Indeed, OfficeMax’s latest new multi-purpose store layout is designed to offer customers just that, with the blurb proudly aiming for a "better shopping experience" for its visitors. This includes a current popular feature of in-store print and document services, where customers can download and print documents at OfficeMax ImPress, allowing for digital printing and copying, binding, finishing and laminating – a path well-lit by the success of FedEx Kinko’s over recent years.
But this focus on customer enjoyment is nothing new to ‘Max. It’s worth taking a look back to 2005 to see how far the big boxes have come. Back then, the firm introduced a new store concept and received praise and prizes along the way. The company picked up a first-place award in Chain Store Age’s 24th annual Retail Store of the Year design competition for its then groundbreaking, customer-centric Advantage store format. The new store concept was honoured by a panel of retailers, designers and architects for its project characteristics and special design elements and materials.
Chain Store Age, a retail industry trade publication, lauded the project, saying the design: "transforms the traditional, warehouse-styled office-supplies model into a colourful and engaging environment."
"Building on OfficeMax’s customer-focused approach, we not only talked with customers, but watched them shop in order to create this new store concept," said Ryan Vero, OfficeMax chief merchandising officer following the launch in Ohio. The idea of watching people shop sounds a bit creepy, but the plan was to understand today’s "busy mobile professionals". This all led to the creation of a new community area, called OfficeMax Café (which Chain Store Age declared a "welcome amenity"). At the cafe, customers could enjoy a cup of free gourmet coffee, check their email or download reports using Wi-Fi, browse a local networking bulletin board or watch cable TV news.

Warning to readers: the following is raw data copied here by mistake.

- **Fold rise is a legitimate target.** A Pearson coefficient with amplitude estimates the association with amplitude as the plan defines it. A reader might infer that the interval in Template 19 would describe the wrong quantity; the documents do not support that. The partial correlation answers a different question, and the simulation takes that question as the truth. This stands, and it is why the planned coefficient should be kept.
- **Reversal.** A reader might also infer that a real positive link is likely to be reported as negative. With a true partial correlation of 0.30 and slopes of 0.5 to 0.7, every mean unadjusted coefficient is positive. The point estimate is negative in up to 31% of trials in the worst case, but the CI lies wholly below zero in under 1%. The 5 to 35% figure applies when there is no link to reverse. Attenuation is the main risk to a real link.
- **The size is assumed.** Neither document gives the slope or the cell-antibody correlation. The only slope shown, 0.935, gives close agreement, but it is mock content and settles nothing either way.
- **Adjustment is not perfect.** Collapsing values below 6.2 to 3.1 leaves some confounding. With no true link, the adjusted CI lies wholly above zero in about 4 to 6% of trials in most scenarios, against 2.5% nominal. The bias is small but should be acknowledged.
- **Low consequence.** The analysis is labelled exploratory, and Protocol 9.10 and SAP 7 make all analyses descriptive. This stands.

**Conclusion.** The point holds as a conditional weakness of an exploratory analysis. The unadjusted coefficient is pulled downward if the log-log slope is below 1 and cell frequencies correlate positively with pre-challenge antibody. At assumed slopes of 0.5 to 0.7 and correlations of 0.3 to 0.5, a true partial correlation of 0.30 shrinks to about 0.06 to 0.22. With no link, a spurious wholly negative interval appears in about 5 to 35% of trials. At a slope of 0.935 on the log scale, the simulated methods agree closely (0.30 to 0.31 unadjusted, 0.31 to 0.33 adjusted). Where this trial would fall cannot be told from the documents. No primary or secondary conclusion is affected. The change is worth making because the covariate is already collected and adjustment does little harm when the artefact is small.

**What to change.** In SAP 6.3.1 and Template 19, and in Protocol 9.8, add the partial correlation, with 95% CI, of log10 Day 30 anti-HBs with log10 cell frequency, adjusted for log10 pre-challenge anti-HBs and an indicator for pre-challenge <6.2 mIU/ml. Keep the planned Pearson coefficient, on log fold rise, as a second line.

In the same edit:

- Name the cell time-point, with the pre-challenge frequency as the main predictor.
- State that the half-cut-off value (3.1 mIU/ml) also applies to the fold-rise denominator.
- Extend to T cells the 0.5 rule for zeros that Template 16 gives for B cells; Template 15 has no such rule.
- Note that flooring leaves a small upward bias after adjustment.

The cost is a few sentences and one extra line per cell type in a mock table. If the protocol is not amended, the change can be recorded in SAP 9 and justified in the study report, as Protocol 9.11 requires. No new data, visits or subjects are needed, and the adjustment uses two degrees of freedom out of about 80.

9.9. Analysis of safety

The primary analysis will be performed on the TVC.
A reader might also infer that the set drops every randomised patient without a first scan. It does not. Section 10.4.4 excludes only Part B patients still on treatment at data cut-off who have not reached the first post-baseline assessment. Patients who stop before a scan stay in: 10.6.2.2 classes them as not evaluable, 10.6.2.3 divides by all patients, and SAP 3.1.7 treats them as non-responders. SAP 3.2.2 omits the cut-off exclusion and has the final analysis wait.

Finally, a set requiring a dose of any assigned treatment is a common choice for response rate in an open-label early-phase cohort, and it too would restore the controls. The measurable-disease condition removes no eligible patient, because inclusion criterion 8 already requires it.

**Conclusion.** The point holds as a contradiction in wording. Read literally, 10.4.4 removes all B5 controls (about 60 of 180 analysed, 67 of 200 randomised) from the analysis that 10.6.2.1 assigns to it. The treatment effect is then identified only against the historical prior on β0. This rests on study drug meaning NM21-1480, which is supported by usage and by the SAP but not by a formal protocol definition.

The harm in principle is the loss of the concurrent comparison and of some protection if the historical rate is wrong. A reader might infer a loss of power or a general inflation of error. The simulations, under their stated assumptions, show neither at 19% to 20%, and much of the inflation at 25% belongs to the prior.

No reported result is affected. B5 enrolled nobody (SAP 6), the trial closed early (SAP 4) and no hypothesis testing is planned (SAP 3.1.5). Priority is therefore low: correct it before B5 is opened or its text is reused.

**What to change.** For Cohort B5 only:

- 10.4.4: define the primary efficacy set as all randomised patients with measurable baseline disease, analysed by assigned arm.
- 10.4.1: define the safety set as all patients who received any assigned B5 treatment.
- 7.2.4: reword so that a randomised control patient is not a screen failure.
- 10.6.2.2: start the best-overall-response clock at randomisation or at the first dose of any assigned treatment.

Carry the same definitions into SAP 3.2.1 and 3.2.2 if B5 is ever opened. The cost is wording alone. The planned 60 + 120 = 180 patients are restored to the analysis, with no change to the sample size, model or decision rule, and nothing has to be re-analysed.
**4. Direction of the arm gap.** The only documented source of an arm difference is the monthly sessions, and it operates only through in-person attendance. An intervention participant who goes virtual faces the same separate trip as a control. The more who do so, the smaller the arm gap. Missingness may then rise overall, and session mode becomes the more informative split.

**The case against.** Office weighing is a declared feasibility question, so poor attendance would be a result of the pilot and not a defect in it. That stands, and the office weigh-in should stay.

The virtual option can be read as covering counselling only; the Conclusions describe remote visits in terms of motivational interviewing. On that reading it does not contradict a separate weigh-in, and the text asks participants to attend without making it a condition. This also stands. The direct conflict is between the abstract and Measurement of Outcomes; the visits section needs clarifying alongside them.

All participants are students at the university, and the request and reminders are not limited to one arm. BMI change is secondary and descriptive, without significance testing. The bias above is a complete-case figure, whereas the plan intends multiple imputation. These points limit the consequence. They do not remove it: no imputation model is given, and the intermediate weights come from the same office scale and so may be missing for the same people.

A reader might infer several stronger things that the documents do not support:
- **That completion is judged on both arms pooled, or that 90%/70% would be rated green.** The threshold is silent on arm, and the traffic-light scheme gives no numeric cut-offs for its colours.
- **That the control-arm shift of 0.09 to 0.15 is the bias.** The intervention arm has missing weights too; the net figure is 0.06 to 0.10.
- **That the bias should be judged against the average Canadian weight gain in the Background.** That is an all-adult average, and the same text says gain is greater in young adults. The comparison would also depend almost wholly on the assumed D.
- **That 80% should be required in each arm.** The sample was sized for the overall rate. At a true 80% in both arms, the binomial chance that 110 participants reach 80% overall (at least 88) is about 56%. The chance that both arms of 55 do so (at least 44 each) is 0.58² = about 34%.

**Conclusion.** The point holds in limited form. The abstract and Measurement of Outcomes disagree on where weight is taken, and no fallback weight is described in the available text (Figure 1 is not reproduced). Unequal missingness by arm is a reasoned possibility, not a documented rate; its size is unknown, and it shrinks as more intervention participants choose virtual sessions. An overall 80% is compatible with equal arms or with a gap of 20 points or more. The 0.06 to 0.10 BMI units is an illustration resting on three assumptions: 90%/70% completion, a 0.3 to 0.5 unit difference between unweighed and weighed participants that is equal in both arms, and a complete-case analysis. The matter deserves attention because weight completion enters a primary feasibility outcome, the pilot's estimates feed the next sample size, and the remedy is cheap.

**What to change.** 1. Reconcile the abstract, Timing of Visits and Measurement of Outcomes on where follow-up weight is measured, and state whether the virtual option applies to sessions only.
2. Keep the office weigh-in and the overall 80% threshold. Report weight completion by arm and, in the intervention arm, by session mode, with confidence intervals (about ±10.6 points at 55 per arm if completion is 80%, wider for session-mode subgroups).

‘Max pioneered a central technology "hub" to create a striking focal point and help customers orientate themselves (gone were the days of wandering up and down aisles trying to find a ruler). Whimsical photographic banners directed shoppers to their destinations and "improved sight lines" made other shopping categories visible from across the store.
Lifestyle graphics and warm colours and materials hoped to bring a "residential feel" to the space and make an "emotional connection" with customers while reinforcing the brand. At least that’s what Chain Store Age said about the new design.
Most people would agree that all this effort, and the added touches to the latest stores, all helps to promote a more enjoyable experience at the big boxes. Where does this leave the independent dealers? Well for most, with work to do. It’s not enough to simply rely on a comfortable experience as a winning formula any more. Coffee, Wi-Fi, seating, books… today’s new wave of stores resemble a living room and workspace with a store tacked on the side.
How much of a fad this move towards an ‘experience’ is, remains to be seen. It may need more time before hanging around an office products store to do work or have a coffee fully enters the customer psyche. The effort and distance that they’ve come however cannot be ignored. The trick for independent dealers is not to get left behind with the concepts that become successful (a marketing person would say, "it’s stationery, not stationary!" A marketing person, not me). Or else it could be the smaller stores that conjure up images of pleasant but old-fashioned stores, lacking the amenities of their bigger rivals: short, bright aisles, stuffy atmosphere, over-friendly staff. And would you believe it, no coffee… It could happen.